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If you agree to make music for an event in exchange for money, it is a good idea to consider the possibility of making a contract with the person hiring you.  As a disclaimer, I’m not an attorney and this article is not attempting to give you legal advice for any specific situation. It is simply an overview of a subject that musicians generally don’t talk much about that can massively help you when getting booked to play. 

First of all, you won’t always want or need to do a contract.  Obviously, if you’re being asked to play in your friend’s backyard at a party for his daughter’s 2nd birthday for beer and and all you can eat, a contract may simply be inappropriate.  However, just by knowing the standard things that are in contracts can allow you to ask good questions without making it seem like you’re getting into legal territory.  

For example, if the party is for a friend of a friend whom you don’t know very well, asking “what happens when it rains?” can be a good question.  If he or she says they’ll postpone the party to the following week, at least you can be prepared when you commit to doing it that you may have to be inconvenienced by getting rained out on a Saturday whose date you’ve been saving AND have to clear away any plans for the following Saturday when you’ll have to make it up.  This clearly illustrates how knowing about contracts can protect you even if you don’t use them expressly.

Another way to utilize common contract details without actually proposing that each party sign something is to use the email confirmation approach.  This is where you confirm all the details (outlined below) with the person booking you, and then tell that person you’ll send an email summarizing all the details below, and then ask them to look it over and reply back with any tweaks or just to confirm that everything looks ok.  

This last step protects you from any misunderstandings about the details of the performance.  Misunderstandings about what is expected, or even about simple things like the date and time happen all the time!  For example, I had a bride tell me the start-time was 3 p.m. so naturally, I got there at 2:15 or so to set up. No one was there.  I wondered what was going on until I saw the camera crew arriving and they said the wedding started at 4 p.m. The bride had meant, even though she didn’t write it this way, that she wanted everyone to arrive at 3 to set up.  Anyway, the chances of stupid miscommunications happening to you can be drastically reduced with a simple email confirmation.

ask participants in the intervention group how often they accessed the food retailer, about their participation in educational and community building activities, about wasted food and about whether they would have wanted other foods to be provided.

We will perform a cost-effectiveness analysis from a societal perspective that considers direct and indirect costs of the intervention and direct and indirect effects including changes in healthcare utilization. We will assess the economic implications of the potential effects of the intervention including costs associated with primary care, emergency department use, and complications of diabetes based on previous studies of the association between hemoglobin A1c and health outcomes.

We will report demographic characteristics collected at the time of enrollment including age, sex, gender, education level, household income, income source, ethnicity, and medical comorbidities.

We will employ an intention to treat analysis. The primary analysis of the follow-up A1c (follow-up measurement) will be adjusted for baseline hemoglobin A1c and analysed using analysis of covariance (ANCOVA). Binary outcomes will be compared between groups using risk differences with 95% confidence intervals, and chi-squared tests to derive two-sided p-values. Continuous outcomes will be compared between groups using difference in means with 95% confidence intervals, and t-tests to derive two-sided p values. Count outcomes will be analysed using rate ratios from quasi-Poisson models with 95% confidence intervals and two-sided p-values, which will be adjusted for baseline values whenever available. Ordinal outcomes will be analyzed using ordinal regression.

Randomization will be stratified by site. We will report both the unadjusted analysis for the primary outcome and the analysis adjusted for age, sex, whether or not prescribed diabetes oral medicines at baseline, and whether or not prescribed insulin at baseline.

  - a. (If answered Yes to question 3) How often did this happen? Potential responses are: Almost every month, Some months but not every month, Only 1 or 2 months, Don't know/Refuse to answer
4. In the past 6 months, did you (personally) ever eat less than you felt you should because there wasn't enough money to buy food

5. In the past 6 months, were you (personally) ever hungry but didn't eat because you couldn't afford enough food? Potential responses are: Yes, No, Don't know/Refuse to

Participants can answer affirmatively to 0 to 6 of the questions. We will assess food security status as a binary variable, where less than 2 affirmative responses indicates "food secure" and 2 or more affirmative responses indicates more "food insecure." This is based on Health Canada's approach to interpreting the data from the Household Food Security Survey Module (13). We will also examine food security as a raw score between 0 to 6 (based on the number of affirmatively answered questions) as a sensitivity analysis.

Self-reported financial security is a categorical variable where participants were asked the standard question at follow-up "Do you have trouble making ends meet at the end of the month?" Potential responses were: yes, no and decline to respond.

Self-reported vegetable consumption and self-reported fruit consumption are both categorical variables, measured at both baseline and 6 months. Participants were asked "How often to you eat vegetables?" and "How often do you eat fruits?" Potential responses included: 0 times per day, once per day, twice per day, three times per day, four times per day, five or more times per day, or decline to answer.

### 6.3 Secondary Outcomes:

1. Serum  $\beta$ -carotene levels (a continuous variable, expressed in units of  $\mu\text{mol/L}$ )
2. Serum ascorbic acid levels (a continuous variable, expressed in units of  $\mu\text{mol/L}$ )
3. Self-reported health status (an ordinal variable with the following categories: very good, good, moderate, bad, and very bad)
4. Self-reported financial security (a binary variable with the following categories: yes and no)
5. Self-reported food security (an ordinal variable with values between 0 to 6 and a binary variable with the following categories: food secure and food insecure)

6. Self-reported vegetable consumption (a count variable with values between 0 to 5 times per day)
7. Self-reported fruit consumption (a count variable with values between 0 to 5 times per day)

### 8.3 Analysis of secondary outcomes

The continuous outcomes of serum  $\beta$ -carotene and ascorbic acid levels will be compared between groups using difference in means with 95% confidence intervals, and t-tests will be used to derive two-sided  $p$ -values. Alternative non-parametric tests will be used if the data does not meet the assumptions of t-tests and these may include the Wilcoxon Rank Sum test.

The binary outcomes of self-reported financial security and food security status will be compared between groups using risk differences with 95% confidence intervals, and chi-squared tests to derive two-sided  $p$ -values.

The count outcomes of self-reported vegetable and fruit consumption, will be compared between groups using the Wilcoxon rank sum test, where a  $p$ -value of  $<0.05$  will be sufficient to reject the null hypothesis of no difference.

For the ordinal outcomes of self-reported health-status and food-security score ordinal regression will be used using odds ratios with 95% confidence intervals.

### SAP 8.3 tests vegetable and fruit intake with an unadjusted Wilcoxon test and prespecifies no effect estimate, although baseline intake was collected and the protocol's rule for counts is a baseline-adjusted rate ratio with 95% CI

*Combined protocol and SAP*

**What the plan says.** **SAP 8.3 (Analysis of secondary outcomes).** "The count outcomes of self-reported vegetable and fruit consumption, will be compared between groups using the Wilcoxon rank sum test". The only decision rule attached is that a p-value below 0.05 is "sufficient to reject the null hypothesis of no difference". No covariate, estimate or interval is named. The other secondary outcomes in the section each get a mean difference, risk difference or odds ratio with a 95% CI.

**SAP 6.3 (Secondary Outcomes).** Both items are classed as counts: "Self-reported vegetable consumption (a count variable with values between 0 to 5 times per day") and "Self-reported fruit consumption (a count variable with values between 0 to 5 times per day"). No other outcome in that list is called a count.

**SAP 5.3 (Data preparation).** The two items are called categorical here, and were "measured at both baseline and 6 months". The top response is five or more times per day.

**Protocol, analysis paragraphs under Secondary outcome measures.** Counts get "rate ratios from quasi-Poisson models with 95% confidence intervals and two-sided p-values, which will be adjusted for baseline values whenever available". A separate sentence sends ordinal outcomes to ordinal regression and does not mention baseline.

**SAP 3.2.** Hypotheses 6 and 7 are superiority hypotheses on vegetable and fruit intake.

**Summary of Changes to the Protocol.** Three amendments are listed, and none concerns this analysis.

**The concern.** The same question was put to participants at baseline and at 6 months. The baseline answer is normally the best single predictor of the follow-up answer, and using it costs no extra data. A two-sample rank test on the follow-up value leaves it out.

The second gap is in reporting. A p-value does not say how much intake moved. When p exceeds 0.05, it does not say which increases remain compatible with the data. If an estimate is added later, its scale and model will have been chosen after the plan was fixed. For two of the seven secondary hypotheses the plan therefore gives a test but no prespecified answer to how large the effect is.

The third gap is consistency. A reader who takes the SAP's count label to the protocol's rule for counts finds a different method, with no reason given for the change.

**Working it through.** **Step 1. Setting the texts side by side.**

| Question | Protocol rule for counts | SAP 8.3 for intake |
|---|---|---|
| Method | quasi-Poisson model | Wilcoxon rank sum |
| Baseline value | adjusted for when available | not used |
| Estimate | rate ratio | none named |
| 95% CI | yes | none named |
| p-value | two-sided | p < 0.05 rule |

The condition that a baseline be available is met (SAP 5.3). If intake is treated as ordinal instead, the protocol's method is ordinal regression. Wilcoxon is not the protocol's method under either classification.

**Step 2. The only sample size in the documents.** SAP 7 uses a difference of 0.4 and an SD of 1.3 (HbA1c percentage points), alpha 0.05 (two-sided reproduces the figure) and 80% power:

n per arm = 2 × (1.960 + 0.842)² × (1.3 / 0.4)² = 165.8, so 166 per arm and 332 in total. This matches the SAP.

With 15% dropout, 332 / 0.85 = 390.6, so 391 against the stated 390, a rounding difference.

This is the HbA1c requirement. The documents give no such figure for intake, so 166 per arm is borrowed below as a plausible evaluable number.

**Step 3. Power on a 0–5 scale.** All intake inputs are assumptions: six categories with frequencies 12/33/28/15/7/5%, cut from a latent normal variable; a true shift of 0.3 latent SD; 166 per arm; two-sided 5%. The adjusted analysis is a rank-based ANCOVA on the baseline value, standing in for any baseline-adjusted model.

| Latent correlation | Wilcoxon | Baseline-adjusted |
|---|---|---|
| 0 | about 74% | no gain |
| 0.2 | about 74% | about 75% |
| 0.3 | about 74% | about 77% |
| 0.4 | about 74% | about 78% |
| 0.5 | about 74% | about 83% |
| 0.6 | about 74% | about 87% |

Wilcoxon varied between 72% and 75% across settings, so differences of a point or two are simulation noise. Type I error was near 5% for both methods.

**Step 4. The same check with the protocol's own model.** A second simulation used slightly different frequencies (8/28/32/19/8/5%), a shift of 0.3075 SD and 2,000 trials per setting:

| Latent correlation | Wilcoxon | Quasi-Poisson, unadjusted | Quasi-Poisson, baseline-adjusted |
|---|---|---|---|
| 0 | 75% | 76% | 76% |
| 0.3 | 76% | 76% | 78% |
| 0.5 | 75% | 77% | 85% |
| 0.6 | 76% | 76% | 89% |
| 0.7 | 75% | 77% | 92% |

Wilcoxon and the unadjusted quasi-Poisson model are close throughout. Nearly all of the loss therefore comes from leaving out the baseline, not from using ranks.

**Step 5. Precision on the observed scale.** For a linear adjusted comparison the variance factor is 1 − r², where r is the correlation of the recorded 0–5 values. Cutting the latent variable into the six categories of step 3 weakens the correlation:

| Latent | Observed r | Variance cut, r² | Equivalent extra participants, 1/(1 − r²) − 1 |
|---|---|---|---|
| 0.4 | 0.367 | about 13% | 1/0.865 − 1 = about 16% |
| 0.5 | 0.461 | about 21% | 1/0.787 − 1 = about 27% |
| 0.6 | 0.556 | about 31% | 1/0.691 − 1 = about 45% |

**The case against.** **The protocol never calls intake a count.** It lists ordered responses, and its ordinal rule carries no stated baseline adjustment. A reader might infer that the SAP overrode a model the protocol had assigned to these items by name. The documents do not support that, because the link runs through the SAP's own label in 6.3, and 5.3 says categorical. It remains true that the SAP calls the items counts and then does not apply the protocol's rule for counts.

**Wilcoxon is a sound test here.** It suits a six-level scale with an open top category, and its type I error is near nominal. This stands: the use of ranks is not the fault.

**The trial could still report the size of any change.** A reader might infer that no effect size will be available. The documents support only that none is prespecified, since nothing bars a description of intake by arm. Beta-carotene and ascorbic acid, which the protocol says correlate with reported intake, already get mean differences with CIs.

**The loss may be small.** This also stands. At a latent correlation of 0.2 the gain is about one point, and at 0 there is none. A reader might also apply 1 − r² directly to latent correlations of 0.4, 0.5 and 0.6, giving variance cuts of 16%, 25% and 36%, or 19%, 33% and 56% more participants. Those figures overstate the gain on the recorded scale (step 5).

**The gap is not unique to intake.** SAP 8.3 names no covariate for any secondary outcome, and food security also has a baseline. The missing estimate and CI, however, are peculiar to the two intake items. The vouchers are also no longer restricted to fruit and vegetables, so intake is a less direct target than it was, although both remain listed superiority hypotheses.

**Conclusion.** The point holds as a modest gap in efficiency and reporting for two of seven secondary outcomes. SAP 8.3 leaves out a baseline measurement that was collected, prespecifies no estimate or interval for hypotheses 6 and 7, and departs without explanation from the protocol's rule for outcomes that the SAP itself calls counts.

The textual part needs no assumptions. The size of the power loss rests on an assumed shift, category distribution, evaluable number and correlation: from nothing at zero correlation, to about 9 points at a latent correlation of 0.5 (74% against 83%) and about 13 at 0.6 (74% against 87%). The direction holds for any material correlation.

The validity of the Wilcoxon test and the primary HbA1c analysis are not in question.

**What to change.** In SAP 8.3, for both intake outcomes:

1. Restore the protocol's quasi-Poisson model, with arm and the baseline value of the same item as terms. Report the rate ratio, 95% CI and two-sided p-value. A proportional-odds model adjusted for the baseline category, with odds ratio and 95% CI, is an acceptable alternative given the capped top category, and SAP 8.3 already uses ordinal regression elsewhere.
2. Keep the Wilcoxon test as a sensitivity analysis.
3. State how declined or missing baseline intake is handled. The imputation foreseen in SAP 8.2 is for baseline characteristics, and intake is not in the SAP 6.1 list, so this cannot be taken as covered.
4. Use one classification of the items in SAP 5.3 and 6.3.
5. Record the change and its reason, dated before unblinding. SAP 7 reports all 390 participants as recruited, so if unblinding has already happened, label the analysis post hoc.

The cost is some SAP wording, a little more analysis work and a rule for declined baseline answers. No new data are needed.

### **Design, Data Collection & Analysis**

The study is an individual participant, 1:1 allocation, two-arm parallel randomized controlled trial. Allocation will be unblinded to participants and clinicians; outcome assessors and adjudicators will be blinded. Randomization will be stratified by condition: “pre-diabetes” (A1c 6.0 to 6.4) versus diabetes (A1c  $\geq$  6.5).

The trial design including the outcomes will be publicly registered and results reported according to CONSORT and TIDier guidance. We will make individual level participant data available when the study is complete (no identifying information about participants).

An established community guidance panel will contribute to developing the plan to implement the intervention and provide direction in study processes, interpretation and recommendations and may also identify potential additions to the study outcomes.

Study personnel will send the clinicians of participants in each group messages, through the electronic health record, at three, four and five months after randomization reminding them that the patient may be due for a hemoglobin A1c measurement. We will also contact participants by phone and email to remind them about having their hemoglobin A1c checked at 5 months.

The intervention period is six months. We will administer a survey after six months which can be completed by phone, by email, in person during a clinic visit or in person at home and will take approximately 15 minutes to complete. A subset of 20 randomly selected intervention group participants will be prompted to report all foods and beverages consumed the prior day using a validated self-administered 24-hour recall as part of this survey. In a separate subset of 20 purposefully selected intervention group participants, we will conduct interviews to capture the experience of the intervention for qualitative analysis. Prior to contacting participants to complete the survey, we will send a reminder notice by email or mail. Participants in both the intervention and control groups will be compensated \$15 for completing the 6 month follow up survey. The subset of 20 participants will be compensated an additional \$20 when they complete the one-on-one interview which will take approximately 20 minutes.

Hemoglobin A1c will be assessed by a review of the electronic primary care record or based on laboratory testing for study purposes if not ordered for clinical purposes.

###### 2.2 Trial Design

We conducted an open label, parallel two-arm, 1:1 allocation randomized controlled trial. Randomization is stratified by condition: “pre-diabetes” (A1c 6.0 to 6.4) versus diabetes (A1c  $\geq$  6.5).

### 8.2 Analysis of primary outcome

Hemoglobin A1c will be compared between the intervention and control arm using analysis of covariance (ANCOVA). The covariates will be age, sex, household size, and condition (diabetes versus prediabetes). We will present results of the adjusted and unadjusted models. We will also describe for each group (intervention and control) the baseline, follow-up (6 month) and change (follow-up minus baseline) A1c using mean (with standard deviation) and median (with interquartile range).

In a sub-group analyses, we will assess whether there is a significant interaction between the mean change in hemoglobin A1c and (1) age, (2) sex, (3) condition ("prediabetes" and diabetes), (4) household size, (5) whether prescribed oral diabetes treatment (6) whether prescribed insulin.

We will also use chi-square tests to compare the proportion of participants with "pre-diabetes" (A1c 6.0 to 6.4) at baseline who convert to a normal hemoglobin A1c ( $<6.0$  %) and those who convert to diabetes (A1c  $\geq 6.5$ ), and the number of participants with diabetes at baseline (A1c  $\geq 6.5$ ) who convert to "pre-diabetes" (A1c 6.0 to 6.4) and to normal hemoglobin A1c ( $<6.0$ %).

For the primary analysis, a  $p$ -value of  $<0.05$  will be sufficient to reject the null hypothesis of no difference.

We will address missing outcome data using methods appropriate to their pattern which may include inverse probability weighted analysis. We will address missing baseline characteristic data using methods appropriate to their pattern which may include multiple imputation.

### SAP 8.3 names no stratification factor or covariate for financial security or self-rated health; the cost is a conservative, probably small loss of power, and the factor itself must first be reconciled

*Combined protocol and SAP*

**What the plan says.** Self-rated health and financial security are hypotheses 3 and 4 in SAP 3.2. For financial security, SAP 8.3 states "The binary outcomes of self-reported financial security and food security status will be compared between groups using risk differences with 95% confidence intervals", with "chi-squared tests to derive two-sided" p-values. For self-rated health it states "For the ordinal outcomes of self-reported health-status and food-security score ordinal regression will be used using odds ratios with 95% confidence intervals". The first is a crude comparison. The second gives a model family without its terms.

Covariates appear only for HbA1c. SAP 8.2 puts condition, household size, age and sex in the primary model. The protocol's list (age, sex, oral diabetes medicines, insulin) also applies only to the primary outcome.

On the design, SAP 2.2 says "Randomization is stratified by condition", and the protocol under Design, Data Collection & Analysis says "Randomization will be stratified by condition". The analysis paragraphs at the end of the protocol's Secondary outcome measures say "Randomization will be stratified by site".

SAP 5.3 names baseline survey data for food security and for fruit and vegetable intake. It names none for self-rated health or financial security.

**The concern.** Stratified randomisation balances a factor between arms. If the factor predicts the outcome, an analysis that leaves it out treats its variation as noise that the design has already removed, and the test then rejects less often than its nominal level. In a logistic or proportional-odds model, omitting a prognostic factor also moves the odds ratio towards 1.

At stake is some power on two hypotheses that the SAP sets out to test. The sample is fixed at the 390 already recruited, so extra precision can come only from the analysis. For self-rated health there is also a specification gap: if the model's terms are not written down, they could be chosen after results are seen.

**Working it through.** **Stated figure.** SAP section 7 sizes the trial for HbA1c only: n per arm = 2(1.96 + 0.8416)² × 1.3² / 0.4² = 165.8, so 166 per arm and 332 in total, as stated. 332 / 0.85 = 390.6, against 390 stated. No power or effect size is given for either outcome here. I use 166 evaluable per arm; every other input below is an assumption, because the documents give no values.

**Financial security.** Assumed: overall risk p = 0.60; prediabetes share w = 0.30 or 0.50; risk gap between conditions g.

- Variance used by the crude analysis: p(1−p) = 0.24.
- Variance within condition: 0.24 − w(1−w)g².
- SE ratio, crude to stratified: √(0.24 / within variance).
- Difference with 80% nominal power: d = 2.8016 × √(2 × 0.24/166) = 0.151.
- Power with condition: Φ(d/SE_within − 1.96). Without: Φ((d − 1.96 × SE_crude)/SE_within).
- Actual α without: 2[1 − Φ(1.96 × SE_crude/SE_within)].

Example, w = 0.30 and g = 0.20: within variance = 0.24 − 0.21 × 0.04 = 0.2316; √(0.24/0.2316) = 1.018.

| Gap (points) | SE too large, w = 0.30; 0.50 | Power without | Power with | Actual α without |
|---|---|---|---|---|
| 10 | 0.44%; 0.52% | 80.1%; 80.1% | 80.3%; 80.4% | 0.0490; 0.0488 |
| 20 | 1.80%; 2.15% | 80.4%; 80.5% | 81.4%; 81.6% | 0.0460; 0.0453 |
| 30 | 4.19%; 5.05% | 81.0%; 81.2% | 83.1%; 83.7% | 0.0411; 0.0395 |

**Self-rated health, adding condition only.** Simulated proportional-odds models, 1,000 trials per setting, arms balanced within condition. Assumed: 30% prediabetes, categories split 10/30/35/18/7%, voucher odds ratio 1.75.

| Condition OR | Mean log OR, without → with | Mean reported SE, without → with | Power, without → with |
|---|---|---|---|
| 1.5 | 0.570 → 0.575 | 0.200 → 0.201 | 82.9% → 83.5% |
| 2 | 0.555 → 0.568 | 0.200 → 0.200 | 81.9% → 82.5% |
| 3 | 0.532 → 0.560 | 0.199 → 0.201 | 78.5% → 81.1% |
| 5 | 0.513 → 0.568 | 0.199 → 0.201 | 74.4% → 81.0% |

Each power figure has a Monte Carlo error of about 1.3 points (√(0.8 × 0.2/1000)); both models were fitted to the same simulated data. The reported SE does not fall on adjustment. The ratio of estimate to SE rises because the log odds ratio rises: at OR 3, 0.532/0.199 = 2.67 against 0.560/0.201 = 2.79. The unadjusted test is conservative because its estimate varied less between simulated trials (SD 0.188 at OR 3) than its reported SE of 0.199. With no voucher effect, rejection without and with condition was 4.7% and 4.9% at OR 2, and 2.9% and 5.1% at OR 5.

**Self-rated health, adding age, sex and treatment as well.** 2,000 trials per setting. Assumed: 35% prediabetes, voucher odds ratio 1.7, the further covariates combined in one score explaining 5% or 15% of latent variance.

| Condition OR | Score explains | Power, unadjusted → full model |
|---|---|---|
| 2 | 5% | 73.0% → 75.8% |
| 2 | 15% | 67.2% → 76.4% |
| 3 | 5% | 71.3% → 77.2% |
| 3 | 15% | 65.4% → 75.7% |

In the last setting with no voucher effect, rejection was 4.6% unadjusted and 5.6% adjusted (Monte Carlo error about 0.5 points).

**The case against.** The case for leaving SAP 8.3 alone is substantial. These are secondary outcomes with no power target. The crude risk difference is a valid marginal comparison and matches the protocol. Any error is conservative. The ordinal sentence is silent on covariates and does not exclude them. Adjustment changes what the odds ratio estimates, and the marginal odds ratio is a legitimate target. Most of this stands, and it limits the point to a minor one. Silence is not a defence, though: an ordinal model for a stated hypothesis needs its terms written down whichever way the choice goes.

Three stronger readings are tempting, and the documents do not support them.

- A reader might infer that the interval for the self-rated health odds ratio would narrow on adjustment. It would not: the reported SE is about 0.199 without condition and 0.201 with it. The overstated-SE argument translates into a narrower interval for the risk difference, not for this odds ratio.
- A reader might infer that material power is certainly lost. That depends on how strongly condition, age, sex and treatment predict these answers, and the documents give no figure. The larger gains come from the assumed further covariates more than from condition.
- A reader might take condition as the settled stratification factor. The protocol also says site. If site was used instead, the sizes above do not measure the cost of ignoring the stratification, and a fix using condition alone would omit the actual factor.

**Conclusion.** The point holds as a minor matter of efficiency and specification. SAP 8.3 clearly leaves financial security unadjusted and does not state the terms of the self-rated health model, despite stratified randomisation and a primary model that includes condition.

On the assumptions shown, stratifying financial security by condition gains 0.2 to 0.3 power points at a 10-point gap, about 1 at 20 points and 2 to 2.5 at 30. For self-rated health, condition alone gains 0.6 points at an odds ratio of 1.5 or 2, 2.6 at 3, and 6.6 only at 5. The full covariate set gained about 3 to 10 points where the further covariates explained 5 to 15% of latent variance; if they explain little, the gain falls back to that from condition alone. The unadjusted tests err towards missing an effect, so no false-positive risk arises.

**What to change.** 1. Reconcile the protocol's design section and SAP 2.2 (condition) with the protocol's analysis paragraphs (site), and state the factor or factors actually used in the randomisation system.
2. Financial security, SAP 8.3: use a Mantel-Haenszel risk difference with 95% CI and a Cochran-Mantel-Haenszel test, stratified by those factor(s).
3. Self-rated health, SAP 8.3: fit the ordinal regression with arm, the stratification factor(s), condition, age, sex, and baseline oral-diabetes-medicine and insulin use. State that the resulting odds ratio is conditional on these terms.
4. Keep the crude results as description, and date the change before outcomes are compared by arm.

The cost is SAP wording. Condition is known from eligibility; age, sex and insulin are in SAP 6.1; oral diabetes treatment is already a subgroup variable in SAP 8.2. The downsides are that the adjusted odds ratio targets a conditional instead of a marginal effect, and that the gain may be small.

If you do decide to do a formal signed contract, here are some tips to consider:

1.  Call it an agreement so it doesn’t sound so formal.

2.  Realize that it is in the buyer’s (the person hiring you)’s best interest to have a contract because it guarantees and protects their investment.  It’s like buying a used car from someone you don’t know with no paperwork. How do you know it’s not going to be a lemon? So don’t feel uncomfortable asking to do an agreement with someone who books you.  It protects them as well, and when you propose that you both sign one, speak about it positively from their point of view.

3.  Outline what the specifics of when, where, what time, etc. and what each person will do.  Typical details include:

     - Date
     - Start and end time of performance
     - Type of music expected

     - Location
     - Attire
     - Length of break-times for performers
     - Whether meals are provided
     - Contact details of both parties
     - Whether venue has equipment the performers can use
     - Load-in details such as parking and which entrance band is to use
     - Method of payment expected (cash, check, Paypal, etc.)

4.  Have a clear cancellation policy.  Some points to consider are:

     - If you show up but are unable to perform due to extreme weather or some other natural condition, do you still get paid? 
     - If you show up but don’t play because of some human error (for example, the groom doesn’t show up or the 80-year old whose                   birthday has a bad fall and goes to the hospital), do you still get paid?
     - If anyone cancels your performance with less than 24 hours’ notice, do you still get paid in full or in part?  What about a week’s                   notice?  A month?   
     - What if you get really sick the day of the show, or your wife has a baby (which is the only time I had to get a sub on a contracted gig            in 20 years of performing)?  Can you send a sub?
     - Are you ok with the venue or anyone at the party taking video of your performance and sharing it on social media without showing it           you first?

Making Up Contracts for Gigs
by Dennis Winge

These may just scratch the surface, but you could consult a lawyer in your area, or if you prefer not to invest the money in an attorney, you could simply draw up an agreement in your own words, which is better than having nothing at all.  Regardless of which route you take in coming up with wording for a contract, your contracts will become more and more thorough if you simply pay attention to all of the different scenarios that come up with different bookings and include wording about each of them in all your future agreements.

About the author: Dennis Winge is a professional guitarist living in New York with a passion for vegan food and bhakti yoga.  If you are interested in taking Guitar Lessons in Ithaca, NY, then be sure to contact Dennis!